$6 used on Amazon. Sold.


And Amazon has the game itself on what’s called a CD-ROM for only $50.99! Works on Win 95, Win ME and Win 98!

Thank god for GoG.

Working on the manual in bits and pieces. Makes me wish I had a hard copy as I’d be a lot more motivated to tear through it at once.

God I miss SSI – even seeing the logo makes me giddy. Not many logos will do that – Infocom, Origin, SSI, and R*, pretty much.

Quick bit of terminology. Resources are the raw goods like sugar cane, wool, and iron ore. Materials are the processed goods like processed sugar, cloth, and iron.

So as Tom mentioned, the rates of change for resources are a factor of what you’re shipping in (hotkey 1 for your transport screen), plus any deals you’re going to make, which you decide one at a time in the interim before your next turn. The rates of change for materials are a factor of what you’re doing with your resources and your labor (hotkey 2 for the industry screen), plus any deals you’re going to make.

In the case of your example – how many ores you’re producing a turn – you don’t produce ore. You ship it into your capital. But the iron, bronze, and eventually steel you make with that ore are based on where you move the sliders, which is limited by your available resources and labor.

Does that help? Or did I just confuse everything?



#1: There is no shame in turning down the AI difficulty for the first few games. Imperialism II works just fine as a sort of colonial city-builder in which you outstrip some disadvantaged AI players.

#2: Labor, labor, labor. Or, ABB. “Always be booming”. One of your early and consistent priorities should be ramping up your grain and then meat production so you can support more population (emember that the first point of population eats grain, the next meat, the next grain, the next meat, and so on). As you’re raising your production level above what your population eats, you’ll convert wool into labor to add more population. So, ABB. There is never a time you shouldn’t be trying to boom your population.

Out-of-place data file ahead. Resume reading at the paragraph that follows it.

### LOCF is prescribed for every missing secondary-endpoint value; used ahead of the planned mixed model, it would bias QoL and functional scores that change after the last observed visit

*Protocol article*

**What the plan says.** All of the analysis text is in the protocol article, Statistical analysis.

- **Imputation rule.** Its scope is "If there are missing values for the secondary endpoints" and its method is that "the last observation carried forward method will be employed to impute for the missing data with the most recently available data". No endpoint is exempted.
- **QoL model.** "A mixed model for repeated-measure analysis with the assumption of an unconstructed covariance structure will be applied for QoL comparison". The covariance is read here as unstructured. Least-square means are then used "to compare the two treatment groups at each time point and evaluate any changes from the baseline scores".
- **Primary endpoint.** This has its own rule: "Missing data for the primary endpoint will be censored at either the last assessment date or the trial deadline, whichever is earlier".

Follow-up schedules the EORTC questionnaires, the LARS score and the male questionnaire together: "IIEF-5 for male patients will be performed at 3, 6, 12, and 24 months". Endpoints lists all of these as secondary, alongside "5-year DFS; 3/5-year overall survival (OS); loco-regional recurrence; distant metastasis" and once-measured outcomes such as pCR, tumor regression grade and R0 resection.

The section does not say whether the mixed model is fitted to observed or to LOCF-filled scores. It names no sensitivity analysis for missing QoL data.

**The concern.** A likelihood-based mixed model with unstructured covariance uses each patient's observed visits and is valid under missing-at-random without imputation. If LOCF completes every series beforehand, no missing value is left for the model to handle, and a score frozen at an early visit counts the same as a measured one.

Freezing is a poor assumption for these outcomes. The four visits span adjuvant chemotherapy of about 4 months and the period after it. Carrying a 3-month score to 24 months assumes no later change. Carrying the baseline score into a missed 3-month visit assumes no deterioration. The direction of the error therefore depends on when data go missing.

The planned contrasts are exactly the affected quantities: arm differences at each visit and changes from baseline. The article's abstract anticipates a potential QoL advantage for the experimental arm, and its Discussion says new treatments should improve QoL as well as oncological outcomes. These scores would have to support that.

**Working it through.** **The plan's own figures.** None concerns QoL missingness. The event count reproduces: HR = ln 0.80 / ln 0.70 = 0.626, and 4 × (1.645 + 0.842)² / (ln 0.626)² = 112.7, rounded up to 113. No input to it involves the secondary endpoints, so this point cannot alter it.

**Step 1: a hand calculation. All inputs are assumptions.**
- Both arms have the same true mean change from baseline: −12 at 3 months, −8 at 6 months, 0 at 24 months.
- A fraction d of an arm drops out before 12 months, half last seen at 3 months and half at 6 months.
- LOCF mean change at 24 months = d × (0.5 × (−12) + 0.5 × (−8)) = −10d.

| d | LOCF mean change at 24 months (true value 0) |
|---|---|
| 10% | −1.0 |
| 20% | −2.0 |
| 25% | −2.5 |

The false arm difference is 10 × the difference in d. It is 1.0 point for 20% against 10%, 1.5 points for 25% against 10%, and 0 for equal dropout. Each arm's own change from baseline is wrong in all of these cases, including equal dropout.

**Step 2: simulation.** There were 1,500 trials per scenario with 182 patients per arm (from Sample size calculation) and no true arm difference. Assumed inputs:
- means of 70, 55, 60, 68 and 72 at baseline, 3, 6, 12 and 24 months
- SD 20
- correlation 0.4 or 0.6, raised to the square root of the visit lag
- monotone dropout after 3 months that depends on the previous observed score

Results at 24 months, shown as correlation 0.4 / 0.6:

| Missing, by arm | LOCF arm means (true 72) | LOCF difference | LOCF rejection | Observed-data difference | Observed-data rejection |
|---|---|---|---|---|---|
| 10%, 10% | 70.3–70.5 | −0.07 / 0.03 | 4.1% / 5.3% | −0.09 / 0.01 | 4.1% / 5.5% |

#3: Note that your educated specialists – spies, engineers, builders, explorers – don’t cost any population! They’re free to support once you’ve paid the cash and paper to recruit them. Get an army of explorers out there early on! Once you’ve got a couple of wood and iron coming in each turn, add another builder or engineer to accelerate the rate you’re laying infrastructure! Don’t be shy about parking spies in enemy territory to boost your research.

#4: Riches are nice, but don’t go so crazy chasing gold and silver in the New World that you forget to establish a sugar and tobacco income for skilled labor. Those guys will more than pay for themselves once you can support them.

#5: Money problems? Of course you’ve got money problems! What a lot of folks don’t realize is that it’s your research that’s eating up all your income. Use those spending arrows on your currently researching techs to turn the spending rate down to zero. If you do this when you’re researching things the other nations already know, you can keep the spending at zero and you’ll eventually learn the tech anyway.


I’m quite excited about this. I thought I’d played most old strategy games worth playing, but it seems I’ve missed this one somehow. SSI as well… so many happy memories playing SSI games.